Saturday afternoon's 40-37 last-minute win over arch rival Missouri
couldn't have come at a better time for the Jayhawks. It bumped the
Jayhawks' record to 7-5. The victory will make the next few days
waiting for that Insight Bowl invitation a lot more tolerable. Then
there's that whole Civil War, Quantrill,
And anyone who doesn't enjoy watching 40,000 Missouri fans walk
silently out of Arrowhead Stadium to return to their meth labs, walnut
bowls and porn shops, disappointed, just doesn't know funny.
But maybe the most enjoyable aspect of the win was that it was clear
how much it meant to a coach and team who had had more than their share
of bad breaks and found themselves on the short end of the stick more
often than not this season.
A smiling KU coach Mark Mangino was succinct in his assessment of the
“It's probably the guttiest, most courageous
performance we've had by our football team since I've been the head
football coach,” he said.
Almost from the opening kickoff of the season, the 2008 Jayhawks were
the polar opposite of the 2007 crew. Last season's squad stayed
relatively-injury free, and all the cosmic tumblers fell into place en
route to a 12-1 record, including an Orange Bowl win, and a top 10
During the off-season, these Jayhawks looked forward to matching up
with Texas, Oklahoma and Texas Tech. They had a boatload of starters
back on both sides of the ball and wanted to prove the naysayers wrong.
The Jayhawks wanted to banish the word “fluke” from
those critics' vocabularies.
It didn't take long for the injury bug and a lack of depth to take
their toll. Those much-anticipated match-ups with the Big 12's big boys
ended up being blowouts. With each starter that went down –
Dexton Fields, Caleb Blakesley, Darrell Stuckey –
expectations of an eight- or nine-win season went with them.
“This year's been a huge fight, and a lot of guys battled
little dings,” acknowledged linebacker Mike Rivera.
Mangino said, “If I had to discuss injuries today, a roll of
toilet paper wouldn't be long enough for all the names and injuries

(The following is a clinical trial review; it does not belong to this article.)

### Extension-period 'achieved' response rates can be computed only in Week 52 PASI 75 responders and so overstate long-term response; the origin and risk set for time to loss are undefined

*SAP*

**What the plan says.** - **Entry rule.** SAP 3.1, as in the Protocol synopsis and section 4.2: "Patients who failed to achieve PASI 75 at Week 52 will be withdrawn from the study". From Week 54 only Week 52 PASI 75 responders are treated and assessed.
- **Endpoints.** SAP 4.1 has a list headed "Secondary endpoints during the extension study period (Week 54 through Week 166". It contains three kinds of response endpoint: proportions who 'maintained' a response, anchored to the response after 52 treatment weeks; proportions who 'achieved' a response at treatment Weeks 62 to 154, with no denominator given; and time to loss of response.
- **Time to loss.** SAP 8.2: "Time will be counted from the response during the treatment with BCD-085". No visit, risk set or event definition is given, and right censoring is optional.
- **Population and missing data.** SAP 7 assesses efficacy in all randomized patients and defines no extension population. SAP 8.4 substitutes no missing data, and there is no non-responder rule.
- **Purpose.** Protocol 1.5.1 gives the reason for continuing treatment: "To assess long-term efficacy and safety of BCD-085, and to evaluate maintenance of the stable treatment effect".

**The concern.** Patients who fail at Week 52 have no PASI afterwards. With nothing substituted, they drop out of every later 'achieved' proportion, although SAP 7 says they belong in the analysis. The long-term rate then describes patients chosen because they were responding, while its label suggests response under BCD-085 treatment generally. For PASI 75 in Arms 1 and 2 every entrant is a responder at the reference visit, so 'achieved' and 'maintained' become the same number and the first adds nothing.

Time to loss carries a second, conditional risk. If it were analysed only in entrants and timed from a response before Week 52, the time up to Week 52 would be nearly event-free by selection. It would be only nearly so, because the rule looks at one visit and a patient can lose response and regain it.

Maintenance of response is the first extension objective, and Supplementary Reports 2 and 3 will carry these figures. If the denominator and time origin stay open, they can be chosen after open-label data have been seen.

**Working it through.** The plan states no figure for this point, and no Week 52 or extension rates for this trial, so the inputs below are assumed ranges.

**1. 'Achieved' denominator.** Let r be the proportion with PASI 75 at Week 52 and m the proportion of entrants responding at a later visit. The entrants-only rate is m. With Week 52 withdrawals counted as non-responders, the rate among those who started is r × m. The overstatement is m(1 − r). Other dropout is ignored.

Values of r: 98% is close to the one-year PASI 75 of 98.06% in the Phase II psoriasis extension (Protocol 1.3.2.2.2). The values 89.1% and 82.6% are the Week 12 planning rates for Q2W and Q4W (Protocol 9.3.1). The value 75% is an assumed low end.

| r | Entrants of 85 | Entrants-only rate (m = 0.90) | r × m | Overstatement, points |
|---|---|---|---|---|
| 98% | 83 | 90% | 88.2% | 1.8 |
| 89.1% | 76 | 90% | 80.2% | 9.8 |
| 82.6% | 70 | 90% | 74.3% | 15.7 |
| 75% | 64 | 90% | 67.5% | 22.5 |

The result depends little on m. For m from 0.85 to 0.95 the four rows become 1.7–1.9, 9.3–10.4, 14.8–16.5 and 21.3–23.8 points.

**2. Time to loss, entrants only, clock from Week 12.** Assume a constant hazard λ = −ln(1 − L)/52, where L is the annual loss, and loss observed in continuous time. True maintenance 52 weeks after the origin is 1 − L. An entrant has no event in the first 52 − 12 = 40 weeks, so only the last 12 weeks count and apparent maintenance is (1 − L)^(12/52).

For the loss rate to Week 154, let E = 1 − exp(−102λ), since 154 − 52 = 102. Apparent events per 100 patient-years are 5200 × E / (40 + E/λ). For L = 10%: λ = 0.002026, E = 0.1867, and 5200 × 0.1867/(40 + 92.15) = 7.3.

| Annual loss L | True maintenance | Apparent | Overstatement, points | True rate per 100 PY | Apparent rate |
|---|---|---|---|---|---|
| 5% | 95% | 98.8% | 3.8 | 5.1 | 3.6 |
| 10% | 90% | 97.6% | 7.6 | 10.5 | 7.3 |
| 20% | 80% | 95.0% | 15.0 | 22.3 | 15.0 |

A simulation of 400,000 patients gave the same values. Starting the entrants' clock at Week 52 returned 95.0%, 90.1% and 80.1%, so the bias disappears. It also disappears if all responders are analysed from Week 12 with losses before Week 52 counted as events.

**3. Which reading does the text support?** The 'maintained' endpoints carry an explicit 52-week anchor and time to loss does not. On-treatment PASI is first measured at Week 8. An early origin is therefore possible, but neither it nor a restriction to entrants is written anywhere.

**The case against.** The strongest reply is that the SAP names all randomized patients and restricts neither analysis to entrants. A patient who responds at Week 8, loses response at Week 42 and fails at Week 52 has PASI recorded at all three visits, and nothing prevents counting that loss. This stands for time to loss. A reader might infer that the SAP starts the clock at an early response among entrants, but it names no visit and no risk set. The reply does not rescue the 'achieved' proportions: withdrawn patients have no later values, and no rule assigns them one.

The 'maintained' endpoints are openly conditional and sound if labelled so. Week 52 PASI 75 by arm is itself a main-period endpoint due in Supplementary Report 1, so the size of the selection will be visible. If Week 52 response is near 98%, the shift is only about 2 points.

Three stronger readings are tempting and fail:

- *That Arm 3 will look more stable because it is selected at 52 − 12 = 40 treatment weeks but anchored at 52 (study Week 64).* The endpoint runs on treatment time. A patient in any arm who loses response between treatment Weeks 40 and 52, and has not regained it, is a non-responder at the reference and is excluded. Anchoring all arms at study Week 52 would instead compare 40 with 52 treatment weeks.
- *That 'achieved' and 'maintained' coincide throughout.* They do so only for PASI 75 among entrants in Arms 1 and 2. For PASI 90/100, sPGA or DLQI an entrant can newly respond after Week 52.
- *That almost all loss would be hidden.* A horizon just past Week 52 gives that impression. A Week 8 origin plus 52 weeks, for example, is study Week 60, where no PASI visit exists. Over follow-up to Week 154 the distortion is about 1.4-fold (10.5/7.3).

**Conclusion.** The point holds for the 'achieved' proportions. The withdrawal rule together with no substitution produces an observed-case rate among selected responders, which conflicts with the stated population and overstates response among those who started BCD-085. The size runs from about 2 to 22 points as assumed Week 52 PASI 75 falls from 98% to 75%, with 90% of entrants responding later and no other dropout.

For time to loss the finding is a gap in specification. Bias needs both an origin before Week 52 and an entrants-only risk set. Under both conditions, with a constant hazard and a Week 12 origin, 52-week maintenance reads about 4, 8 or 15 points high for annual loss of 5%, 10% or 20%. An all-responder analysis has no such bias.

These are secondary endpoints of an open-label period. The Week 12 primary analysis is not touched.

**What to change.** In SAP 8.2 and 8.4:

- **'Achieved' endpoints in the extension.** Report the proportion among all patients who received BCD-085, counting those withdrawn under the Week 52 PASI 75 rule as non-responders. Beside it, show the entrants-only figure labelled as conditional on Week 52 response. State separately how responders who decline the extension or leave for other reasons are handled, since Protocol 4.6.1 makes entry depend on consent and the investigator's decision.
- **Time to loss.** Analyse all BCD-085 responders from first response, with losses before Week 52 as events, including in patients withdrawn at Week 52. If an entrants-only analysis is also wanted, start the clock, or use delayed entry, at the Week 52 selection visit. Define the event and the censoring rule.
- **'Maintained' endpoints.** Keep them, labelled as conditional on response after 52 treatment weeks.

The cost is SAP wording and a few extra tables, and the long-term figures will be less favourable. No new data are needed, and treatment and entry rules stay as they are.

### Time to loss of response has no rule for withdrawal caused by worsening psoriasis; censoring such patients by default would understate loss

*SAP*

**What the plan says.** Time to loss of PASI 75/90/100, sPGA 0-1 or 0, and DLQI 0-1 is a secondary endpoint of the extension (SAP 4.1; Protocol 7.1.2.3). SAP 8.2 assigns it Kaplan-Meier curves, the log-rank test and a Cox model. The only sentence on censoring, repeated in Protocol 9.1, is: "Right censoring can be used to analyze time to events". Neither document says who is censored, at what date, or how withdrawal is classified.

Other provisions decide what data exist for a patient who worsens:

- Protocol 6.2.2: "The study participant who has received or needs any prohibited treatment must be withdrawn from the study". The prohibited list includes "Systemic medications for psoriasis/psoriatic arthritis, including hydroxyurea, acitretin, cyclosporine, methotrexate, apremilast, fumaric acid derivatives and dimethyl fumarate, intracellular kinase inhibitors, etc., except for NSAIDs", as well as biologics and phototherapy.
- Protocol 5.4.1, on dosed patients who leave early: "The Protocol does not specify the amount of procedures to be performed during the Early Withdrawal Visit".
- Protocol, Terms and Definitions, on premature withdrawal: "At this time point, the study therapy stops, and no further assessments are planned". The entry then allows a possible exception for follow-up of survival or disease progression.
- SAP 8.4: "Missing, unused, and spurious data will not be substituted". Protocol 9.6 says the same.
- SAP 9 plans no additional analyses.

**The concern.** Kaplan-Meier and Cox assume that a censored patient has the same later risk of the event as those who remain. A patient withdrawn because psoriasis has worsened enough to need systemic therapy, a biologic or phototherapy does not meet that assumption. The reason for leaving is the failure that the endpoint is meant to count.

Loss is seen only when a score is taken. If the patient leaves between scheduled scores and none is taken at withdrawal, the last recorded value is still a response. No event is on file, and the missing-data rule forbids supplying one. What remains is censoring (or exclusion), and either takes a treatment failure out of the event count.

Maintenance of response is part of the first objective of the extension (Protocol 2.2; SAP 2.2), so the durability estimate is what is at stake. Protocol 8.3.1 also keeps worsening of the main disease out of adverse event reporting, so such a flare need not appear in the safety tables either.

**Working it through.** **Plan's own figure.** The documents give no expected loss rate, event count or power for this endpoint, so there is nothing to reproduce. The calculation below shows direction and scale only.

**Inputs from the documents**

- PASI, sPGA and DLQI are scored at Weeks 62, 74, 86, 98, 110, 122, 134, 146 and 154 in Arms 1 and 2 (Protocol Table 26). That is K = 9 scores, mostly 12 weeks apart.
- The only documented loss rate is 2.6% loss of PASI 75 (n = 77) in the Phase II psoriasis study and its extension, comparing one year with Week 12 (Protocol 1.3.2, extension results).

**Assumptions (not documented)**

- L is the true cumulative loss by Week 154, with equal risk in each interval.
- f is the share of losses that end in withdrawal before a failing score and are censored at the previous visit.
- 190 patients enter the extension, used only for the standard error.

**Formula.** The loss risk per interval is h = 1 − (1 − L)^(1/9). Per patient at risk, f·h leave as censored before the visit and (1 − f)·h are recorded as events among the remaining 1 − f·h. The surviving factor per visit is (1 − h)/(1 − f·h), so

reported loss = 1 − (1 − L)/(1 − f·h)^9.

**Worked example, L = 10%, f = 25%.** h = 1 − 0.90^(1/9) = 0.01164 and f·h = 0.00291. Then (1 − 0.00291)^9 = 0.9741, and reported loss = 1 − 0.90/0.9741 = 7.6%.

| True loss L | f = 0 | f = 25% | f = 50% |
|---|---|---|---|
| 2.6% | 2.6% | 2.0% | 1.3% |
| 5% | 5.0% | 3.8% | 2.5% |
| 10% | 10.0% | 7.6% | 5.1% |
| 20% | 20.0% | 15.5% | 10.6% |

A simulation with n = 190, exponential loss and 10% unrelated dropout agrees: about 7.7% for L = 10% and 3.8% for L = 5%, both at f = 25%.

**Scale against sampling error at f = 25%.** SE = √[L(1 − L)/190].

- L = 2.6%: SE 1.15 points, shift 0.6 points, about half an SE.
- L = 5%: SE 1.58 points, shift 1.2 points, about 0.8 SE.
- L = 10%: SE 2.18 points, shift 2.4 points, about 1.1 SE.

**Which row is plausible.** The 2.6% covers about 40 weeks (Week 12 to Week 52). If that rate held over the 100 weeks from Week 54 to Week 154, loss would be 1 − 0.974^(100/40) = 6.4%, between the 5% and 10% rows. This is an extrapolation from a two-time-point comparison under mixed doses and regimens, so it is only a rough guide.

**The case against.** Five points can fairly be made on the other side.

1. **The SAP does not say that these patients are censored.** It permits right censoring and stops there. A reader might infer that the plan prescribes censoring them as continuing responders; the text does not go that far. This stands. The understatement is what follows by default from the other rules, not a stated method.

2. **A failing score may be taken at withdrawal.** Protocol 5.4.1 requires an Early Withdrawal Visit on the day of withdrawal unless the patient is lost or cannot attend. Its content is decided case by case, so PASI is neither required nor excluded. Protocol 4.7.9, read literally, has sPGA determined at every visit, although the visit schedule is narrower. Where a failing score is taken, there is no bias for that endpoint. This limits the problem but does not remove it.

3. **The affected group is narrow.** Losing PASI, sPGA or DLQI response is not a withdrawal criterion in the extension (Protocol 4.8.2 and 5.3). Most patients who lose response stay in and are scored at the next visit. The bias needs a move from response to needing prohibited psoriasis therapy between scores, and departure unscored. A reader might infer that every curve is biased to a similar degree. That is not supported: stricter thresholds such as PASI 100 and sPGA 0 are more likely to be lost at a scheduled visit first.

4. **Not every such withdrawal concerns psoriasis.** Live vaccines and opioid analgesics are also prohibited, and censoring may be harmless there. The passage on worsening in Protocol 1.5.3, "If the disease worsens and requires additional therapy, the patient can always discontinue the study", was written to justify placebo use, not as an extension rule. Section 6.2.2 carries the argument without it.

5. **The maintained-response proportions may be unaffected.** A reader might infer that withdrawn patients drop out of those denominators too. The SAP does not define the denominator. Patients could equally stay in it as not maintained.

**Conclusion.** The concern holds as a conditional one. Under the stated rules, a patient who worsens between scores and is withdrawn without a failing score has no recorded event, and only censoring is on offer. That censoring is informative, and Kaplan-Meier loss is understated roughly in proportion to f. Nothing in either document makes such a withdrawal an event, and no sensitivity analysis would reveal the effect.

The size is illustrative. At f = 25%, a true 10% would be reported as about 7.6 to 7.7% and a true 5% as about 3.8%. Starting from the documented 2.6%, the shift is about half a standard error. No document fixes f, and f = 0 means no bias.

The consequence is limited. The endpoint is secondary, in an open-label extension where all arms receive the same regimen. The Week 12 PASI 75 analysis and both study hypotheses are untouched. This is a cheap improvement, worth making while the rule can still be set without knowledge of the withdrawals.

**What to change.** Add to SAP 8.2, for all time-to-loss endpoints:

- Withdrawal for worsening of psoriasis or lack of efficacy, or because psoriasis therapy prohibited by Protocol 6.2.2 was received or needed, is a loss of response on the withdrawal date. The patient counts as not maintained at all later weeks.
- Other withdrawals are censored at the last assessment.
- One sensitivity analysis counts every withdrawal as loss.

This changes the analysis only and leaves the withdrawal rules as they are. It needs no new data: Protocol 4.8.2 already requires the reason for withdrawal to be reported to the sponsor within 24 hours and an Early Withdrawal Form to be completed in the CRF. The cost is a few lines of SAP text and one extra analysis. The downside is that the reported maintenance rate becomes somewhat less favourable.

that would be on it.”
“We are a very banged-up team. We're beat up. We had some
guys limping around for two weeks. How some of them played today, the
only way I can describe it is courage, because there were some kids
that I didn't think were going to be able to play.”
Even as late as Saturday, the Jayhawks were staring a 6-6 record
squarely in the face with just 1:45 left against the
#12-ranked MU Tigers. A minute and 18 seconds later, quarterback Todd Reesing connected with receiver Kerry Meier (who else?) for the
game-winning score. By the way, Meier, who made a school record 14
catches at his receiver spot Saturday, spent most of the week
practicing at quarterback because Reesing couldn't raise his arm above
his shoulder on Monday.
Nothing will make up for a season which the Jayhawks approached with
the idea of further establishing themselves among college football's
best. Saturday's dramatic win, however, will go a long way toward
taking that bad taste out of the Jayhawks' beaks.
Rivera said he and his teammates never felt sorry for themselves. They
just kept – dare I say it? – kept sawing wood.
“We just kept fighting every week. Getting this win is huge
for our team and the morale. It's something we really wanted and I'm
proud we went out there today and won that game,” he said.
Mangino expressed his gratitude and pride in his entire team and talked
about the pride he has in his M*A*S*H* unit of a football team.
“There aren't words that I can really use with my limited
vocabulary to describe the feeling I have for all of our players, but
especially the kids who really had to fight through the last month of
the season, the last couple weeks,” he said. “It
was impressive to watch those kids. I'm proud to be associated with
them. You're just so glad because they showed courage, because they've
given everything they have to the program. They were rewarded
So while the team's hopes of another double-digit win season or a
conference championship may have fallen by the wayside early, the
Jayhawks never lost sight of a winning season and a second consecutive
bowl trip – the first time KU has ever played in consecutive
post-seasons. That focus and determination made Saturday's victory
possible. Maybe seeing that dedication pay off made it just a little
“One of the shortest-term goals you have is to have a winning
season, and we wanted to have a winning season,” Mangino
said. “We don't talk about ones that got away. What we always
say here at Kansas, we're focused on the present, always mindful of the
future. At least we finished on a strong note, and we'll get ready to
play in a bowl game. Our players are excited about that. Let's go get